All of the high-end homes and condos I toured in San Francisco had their own parking, usually in the form of a garage so tight that you’d need to own a Matchbox car just to be able to open the driver’s side door. I toured one apartment on Hyde Street with strong Manhattan vibes — built on bedrock, no outdoor space, a pristine and newly renovated kitchen that looked destined to never be used by its eventual owner, a Lucite Connect Four set tastefully adorning a coffee table — that was listed for nearly $5 million. That price, in my opinion, was entirely derived from the fact that the apartment came with its own private charging station for your electric vehicle.
San Francisco has always been a wealthy city, but in this century, wealth has migrated from investment bankers and lawyers to tech magnates and their protégés. I know precisely what that gang’s priorities are when it comes to notions of fine living: apartments designed like f—king Apple Stores, plus a car plug to call your own. For the rest of you, you can either buy a $5 million Victorian that was built before garages, and cars for that matter, even existed. Or, you can endure the grind of daily street-parking angst. Iron sharpens iron.
The living room at 2200 Lyon St., a house for sale in San Francisco on May 24, 2022.
Douglas Zimmerman/SFGATE Staging
Pretty much every house you tour will be staged, because the market demands it. Also, most every home you tour will be recently renovated, because no one here has the extra money, or the patience, for fixer-uppers. They want to start living well right away. Paul Kitchen told me, “The city is totally stalled with permits. It’s a combination of a rush of people wanting to do it, difficulty with the administration, and also a lack of good contractors.”
According to Coy, half the homes on the market used to be shown empty, or as-is. But those sellers quickly fell in line with staging because A) staged homes look nicer, and B) fair or not, buyers like you will hold an unstaged home against the seller. I know I did. I toured one unstaged home in the Mission and the emptiness was glaring. Like I had just moved out of the joint rather than moved into it. Whereas with the staged homes I saw, I got that hefty shot of retail therapy that comes when you tour a house and picture yourself sitting on the couch, or dining out on the veranda. The staging gooses your imagination. You can picture your future life in such a place, making it all the more tantalizing. Left with an empty house to survey, you can’t engage the HGTV-addled lobe of your brain, and the thrill is lost.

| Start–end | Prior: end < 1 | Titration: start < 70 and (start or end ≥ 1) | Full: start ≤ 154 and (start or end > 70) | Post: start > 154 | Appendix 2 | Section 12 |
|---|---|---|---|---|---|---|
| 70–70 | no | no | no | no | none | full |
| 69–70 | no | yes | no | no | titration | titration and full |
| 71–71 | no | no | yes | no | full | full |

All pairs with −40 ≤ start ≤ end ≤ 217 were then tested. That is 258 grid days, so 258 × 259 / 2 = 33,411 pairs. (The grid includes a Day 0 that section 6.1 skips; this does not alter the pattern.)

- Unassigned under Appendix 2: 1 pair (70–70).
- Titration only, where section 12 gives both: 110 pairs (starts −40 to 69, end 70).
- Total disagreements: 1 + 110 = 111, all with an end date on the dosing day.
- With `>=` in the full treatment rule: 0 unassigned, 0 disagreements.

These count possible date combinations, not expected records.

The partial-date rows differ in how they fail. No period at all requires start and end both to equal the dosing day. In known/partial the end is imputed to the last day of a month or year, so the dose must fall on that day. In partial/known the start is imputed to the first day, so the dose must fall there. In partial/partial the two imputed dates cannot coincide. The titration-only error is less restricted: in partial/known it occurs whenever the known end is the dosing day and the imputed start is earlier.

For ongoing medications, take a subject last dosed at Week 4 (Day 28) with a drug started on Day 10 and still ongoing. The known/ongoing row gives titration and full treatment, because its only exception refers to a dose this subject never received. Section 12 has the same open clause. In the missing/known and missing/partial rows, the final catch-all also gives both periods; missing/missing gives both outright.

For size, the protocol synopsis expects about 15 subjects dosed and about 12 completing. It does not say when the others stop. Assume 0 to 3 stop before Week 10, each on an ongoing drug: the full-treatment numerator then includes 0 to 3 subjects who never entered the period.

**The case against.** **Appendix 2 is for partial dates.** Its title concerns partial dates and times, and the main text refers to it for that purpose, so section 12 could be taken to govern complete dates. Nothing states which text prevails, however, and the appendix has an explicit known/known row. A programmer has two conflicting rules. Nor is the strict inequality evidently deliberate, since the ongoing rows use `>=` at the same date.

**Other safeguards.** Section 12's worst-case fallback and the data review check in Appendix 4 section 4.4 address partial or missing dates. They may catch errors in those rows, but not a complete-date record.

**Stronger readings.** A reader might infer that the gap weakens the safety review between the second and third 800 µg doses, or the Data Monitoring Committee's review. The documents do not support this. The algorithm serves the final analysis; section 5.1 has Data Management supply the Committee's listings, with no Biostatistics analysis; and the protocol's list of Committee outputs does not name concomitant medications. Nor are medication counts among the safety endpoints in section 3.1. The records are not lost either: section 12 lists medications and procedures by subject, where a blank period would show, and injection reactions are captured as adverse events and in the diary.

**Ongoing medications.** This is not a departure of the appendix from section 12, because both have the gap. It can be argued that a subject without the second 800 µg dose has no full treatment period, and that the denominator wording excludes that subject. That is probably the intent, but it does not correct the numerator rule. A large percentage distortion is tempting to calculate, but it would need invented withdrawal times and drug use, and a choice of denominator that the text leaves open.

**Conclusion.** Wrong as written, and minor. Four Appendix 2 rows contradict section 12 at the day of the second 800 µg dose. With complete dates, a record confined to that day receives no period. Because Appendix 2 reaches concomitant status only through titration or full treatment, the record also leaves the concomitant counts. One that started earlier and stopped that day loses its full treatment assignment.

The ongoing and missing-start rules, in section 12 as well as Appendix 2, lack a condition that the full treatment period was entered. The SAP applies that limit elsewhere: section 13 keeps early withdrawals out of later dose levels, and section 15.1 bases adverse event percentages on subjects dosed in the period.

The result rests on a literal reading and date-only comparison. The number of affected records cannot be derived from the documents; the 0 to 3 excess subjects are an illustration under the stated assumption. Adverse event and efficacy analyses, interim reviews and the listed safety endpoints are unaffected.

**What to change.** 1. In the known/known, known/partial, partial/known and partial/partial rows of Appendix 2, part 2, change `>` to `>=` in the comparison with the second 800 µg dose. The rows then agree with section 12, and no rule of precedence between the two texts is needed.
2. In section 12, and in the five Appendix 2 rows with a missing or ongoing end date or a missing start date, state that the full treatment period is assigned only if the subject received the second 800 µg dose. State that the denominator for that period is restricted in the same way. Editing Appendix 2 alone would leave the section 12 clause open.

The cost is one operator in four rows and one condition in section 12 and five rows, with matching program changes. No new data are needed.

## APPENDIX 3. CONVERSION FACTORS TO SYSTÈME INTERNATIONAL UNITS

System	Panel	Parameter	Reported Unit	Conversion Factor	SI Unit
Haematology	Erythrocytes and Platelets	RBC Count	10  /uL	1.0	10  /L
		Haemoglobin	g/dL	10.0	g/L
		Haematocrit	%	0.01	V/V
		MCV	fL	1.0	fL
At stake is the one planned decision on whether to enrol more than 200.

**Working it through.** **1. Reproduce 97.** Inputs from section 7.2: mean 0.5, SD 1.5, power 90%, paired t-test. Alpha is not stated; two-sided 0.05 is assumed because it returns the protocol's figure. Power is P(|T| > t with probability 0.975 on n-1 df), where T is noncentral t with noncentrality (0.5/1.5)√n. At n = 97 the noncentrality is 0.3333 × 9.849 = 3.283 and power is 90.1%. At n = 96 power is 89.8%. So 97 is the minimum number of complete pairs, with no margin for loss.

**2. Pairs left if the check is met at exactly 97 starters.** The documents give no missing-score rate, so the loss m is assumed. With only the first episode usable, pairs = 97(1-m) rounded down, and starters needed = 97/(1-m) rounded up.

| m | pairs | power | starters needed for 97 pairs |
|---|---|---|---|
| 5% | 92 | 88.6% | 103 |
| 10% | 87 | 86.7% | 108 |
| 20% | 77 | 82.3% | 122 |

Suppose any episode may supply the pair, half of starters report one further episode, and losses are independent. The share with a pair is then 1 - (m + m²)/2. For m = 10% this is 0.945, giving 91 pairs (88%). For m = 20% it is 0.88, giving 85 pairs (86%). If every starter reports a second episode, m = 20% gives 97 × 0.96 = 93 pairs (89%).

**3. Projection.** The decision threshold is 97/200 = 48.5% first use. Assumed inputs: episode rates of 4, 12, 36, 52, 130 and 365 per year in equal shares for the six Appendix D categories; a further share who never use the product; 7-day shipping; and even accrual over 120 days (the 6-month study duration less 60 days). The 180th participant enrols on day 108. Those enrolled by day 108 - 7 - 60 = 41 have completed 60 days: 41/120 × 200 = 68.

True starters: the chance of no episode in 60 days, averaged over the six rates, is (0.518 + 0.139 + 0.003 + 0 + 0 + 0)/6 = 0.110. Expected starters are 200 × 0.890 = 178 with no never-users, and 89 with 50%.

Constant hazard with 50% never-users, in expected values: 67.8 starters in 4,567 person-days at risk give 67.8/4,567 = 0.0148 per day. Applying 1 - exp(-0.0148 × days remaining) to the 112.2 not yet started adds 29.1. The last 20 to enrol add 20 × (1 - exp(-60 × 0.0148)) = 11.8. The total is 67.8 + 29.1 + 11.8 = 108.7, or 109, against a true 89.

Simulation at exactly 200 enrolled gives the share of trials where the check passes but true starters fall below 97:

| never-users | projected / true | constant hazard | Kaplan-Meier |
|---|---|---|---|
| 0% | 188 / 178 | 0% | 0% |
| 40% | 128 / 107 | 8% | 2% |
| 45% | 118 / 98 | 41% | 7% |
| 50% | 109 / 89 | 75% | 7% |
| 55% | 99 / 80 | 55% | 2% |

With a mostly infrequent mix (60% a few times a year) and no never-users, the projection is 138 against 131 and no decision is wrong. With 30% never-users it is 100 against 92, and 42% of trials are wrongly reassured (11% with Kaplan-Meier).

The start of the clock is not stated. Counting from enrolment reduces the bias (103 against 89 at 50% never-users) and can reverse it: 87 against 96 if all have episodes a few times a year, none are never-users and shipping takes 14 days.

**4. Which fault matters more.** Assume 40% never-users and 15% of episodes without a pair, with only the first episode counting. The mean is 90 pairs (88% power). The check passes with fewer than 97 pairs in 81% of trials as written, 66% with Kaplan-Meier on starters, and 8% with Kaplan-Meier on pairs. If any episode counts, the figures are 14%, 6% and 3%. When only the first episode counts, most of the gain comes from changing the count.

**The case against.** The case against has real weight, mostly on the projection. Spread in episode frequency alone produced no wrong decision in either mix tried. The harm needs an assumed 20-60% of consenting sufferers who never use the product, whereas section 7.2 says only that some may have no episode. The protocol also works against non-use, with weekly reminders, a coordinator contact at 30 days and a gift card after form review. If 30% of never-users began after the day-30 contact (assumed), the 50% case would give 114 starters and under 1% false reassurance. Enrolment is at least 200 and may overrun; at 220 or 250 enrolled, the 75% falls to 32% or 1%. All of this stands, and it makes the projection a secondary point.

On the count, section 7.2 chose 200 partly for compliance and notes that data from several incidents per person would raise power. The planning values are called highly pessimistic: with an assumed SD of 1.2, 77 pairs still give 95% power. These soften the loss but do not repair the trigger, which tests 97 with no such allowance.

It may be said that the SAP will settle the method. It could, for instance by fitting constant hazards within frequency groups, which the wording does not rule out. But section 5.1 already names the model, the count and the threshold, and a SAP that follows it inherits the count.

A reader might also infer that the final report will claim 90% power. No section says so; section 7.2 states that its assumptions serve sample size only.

“Believe me, buyers have no imagination,” Coy told me. “They really get wrapped around the concept of like, ‘Where is my bed going to be? Where is the TV?’ I’ve heard that all the time.” Sometimes I need to SEE that placement to know where the TV should go, and perhaps you do as well.
SFGATE columnist Drew Magary checks out an undercounter microwave at 2200 Lyon St., a house for sale in San Francisco on May 24, 2022. He is inspecting the state of the real estate market in San Francisco.
Douglas Zimmerman/SFGATE The good news
I dislike people who have a bleakness fetish, so let me end this little tour by telling you a few heartening things. The first is that, even though the Trump tax cuts made being a landlord in America considerably more profitable, rents here are down by about $400 a month versus their peak in 2015, Compass figures show. Also, the advent of 360-degree virtual tours on sites like Redfin has absolved you, and your feet, of endless days on the open house circuit. If you’re looking in Alameda County, you can still apply for AC Boost loan assistance, which is the real estate equivalent of a college basketball fan taking a 3-pointer during a halftime show for the chance to win free tuition. And condo prices in San Francisco are flat, especially compared to home prices, which only cool down long enough for you to miss your window of opportunity.
Finally, there is the upside of San Francisco itself. There is no better city in America to be f—ked in than this one. If you live here, you know that innately. If you don’t live here, and I do not, you’ll grasp it very quickly. This is the second-most densely populated city in America for a reason: because its citizens decided that San Francisco is worth any price, even if their apartment only has enough room for a f—king daybed.
And the places that are nice here are VERY nice. Nice enough to motivate anyone to want them. My favorite was a triplex condo on 1160 Greenwich St. It had a parking spot. The master bedroom had its own balcony. Each view, from each level, was better than the last. There was a walk-in closet with strategically placed Hermes bags propped up inside. You got rights to a part of the roof and could build a pagoda there if you jolly well feel like it. It cost $3.6 million and, when I saw it, had been on the market for 60 days. It’s still there now. No one wants it. I have no idea why.